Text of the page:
English-speakers don’t want you to use two words if you could say the same thing in one. You don’t give back, you return.

The Dutch has the opposite. It has a countless number of small words to scatter around that give personableness, friendliness, homeliness, and nuance to what’s being said. Het zou best well eens kunnen gaan sneeuwen. It seems to me reasonable to expect it possible to begin snowing. And not: Het zou kunnen gaan sneeuwen. It could start to snow.

  1. Yesterday, You Couldn’t

A short glance at English dictionaries and their Dutch counterparts shows that the formers are descriptive while the latter are prescriptive.

English is very tolerant. When enough people say something, it becomes proper English. For some time, such usage might paint you as working class, foreign, counter-culture, or informal, but eventually, you’ll be fine.

Yet, Dutch dictates that a mistake is a mistake, no matter how often repeated. This makes teachers Dutch keep their jobs that are never done.

  1. The Ordered Sentence

A regular English sentence starts with a place or time, followed by a comma. During the war, In winter, – etc. Then follow the subject and the verb. He laughed. She started running. Then you close off the clause with something small, if you must. A great deal. Surprisingly so. This seems a bit dry, but this standardized format does make reading easy.

Unfortunately, it seems that the typical native English-speaker seems incapable or deeply unwilling to be flexible in this. “He asked, at midday, where in the world this was going,” is all but unreadable to most.

The Dutch are completely flexible in where different sections go in a sentence. This then stands for loads of different nuances. He easily said no. No, he easily said. Easily, he said no. He said easily no. He said no, easily.

  1. The Short Sentence

Even worse is that in English, you must not start a compounded sentence with words like: Although, Even if, Granting, While, Even though, etc. You have to say: “The war made him stronger. Yet, he did get lonelier.” The problem with that is that the first of these two sentences is only partly true. An overstatement or exaggeration that you only discover when you get to the “Yet.” In Dutch, you speak the full truth in this long sentence. And Dutch emphasizes the second part showing it to be more important. Although the war made him stronger, he did get lonelier. English is easier to read, but again, not as sophisticated as what Dutch has to offer.

  1. Give Away the Bottom Line on Top

This is the most important point. The Dutch like to build their case. From the start, they may state their subject. But then, they will begin at the fundamentals to end up with bold claims they just substantiated.

English has no time or patience for this. Tell us your conclusions and then explain them. Don’t give me a scientific or logical line to follow. Snap judgments, maybe followed by some commentary, is all we want.

This jives nicely with a vain culture that values bogus smiles or stiff upper lips, false (US Hollywood, UK Royal family) phantasies, phony narratives, fake news, and Capitalism with rash ideas because time is money. Unfit for the more real than real, standing in mud, defending their dykes, Dutch.

I did find that their working-class and unschooled are closer to the Dutch.

About the Author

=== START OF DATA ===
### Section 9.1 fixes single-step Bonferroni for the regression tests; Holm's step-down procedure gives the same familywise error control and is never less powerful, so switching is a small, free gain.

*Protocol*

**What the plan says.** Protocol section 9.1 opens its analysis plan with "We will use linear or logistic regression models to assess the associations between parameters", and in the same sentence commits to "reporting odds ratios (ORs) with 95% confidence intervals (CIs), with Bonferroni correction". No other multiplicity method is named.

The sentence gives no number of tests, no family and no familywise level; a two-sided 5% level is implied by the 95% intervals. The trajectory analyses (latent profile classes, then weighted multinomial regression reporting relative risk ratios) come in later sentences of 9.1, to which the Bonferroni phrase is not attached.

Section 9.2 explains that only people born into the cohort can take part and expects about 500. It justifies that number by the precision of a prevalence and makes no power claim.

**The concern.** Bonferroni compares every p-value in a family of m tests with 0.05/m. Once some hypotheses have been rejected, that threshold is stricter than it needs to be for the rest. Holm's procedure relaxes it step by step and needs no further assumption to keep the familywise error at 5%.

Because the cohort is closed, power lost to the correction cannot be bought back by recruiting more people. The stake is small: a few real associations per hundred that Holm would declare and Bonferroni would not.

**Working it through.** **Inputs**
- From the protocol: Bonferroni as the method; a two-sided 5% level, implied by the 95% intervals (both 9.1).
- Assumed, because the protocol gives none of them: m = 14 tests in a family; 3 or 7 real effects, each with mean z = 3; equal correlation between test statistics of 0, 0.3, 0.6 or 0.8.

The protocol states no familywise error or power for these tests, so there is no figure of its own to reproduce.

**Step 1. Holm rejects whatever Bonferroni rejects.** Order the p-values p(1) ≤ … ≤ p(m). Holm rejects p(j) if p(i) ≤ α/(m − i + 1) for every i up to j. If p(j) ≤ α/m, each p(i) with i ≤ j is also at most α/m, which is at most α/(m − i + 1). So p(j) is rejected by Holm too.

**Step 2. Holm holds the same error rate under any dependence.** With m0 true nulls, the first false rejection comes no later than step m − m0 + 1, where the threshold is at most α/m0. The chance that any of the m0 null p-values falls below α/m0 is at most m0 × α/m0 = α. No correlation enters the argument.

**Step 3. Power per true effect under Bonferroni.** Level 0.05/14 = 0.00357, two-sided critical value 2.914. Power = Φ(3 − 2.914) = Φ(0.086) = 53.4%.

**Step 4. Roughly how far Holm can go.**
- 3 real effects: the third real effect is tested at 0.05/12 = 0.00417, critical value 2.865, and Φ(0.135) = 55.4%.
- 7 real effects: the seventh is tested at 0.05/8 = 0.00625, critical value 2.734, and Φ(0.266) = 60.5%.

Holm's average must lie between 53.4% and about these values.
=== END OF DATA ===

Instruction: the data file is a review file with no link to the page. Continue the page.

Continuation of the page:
MM is a prolific and creative writer and thinker, previously a daily blog contributor to the TOI. He often makes his readers laugh, mad, or assume he's nuts—close to perfect blogging. As a frontier thinker, he sees things many don't yet. He's half a prophet. Half. Let's not exaggerate. He doesn't believe that people observe and think in a vacuum. He, therefore, wanted a broad bio that readers interested can track a bit what (lack of) backgrounds, experiences, and educations contribute to his visions. * This year, he will prioritize getting his unpublished books published rather than just blog posts. Next year, he hopes to focus on activism against human extinction. To find less-recent posts on a subject XXX among his over 1500 archived ones, go to the right-top corner of a Times of Israel page, click on the search icon and search "zuiden, XXX". One can find a second, wilder blog, to which one may subscribe, here: or by clicking on the globe icon next to his picture on top. * Like most of his readers, he believes in being friendly, respectful, and loyal. However, if you think those are his absolute top priorities, you might end up disappointed. His first loyalty is to the truth. He will try to stay within the limits of democratic and Jewish law, but he won't lie to support opinions or people when don't deserve that. (Yet, we all make honest mistakes, which is just fine and does not justify losing support.) He admits that he sometimes exaggerates to make a point, which could have him come across as nasty, while in actuality, he's quite a lovely person to interact with. He holds - how Dutch - that a strong opinion doesn't imply intolerance of other views. * Sometimes he's misunderstood because his wide and diverse field of vision seldomly fits any specialist's box. But that's exactly what some love about him. He has written a lot about Psychology (including Sexuality and Abuse), Medicine (including physical immortality), Science (including basic statistics), Politics (Israel, the US, and the Netherlands, Activism - more than leftwing or rightwing, he hopes to highlight reality), Oppression and Liberation (intersectionally, for young people, the elderly, non-Whites, women, workers, Jews, LGBTQIA+, foreigners and anyone else who's dehumanized or exploited), Integrity, Philosophy, Jews (Judaism, Zionism, Holocaust and Jewish Liberation), the Climate Crisis, Ecology and Veganism, Affairs from the news, or the Torah Portion of the Week, or new insights that suddenly befell him. * Chronologically, his most influential teachers are his parents, Nico (natan) van Zuiden and Betty (beisye) Nieweg, Wim Kan, Mozart, Harvey Jackins, Marshal Rosenberg, Reb Shlomo Carlebach, and, lehavdil bein chayim lechayim, Rabbi Dr. Natan Lopes Cardozo, Rav Zev Leff, and Rav Meir Lubin. This short list doesn't mean to disrespect others who taught him a lot or a little. * He hopes that his words will inspire and inform, and disturb the comfortable and comfort the disturbed. He aims to bring a fresh perspective rather than harp on the obvious and familiar. When he can, he loves to write encyclopedic overviews. He doesn't expect his readers to agree. Rather, original minds should be disputed. In short, his main political positions are among others: anti-Trumpism, for Zionism, Intersectionality, non-violence, anti those who abuse democratic liberties, anti the fake ME peace process, for original-Orthodoxy, pro-Science, pro-Free Will, anti-blaming-the-victim, and for down-to-earth, classical optimism, and happiness. Read his blog on how he attempts to bridge any tensions between those ideas or fields. * He is a fetal survivor of the pharmaceutical industry (, born in 1953 to his parents who were Dutch-Jewish Holocaust survivors who met in the largest concentration camp in the Netherlands, Westerbork. He grew up a humble listener. It took him decades to become a speaker too, and decades more to admit to being a genius. But his humility was his to keep. And so was his honesty. Bullies and con artists almost instantaneously envy and hate him. He hopes to bring new things and not just preach to the choir. * He holds a BA in medicine (University of Amsterdam) – is half a doctor. He practices Re-evaluation Co-counseling since 1977, is not an official teacher anymore, and became a friendly, powerful therapist. He became a social activist, became religious, made Aliyah, and raised three wonderful kids. Previously, for decades, he was known to the Jerusalem Post readers as a frequent letter writer. For a couple of years, he was active in hasbara to the Dutch-speaking public. He wrote an unpublished tome about Jewish Free Will. He's a strict vegan since 2008. He's an Orthodox Jew but not a rabbi. * His writing has been made possible by an allowance for second-generation Holocaust survivors from the Netherlands. It has been his dream since he was 38 to try to make a difference by teaching through writing. He had three times 9-out-of-10 for Dutch at his high school finals but is spending his days communicating in English and Hebrew - how ironic. G-d must have a fine sense of humor. In case you wonder - yes, he is a bit dyslectic. If you're a native English speaker and wonder why you should read from people whose English is only their second language, consider the advantage of having an original peek outside of your cultural bubble. * To send any personal reaction to him, scroll to the top of the blog post and click Contact Me.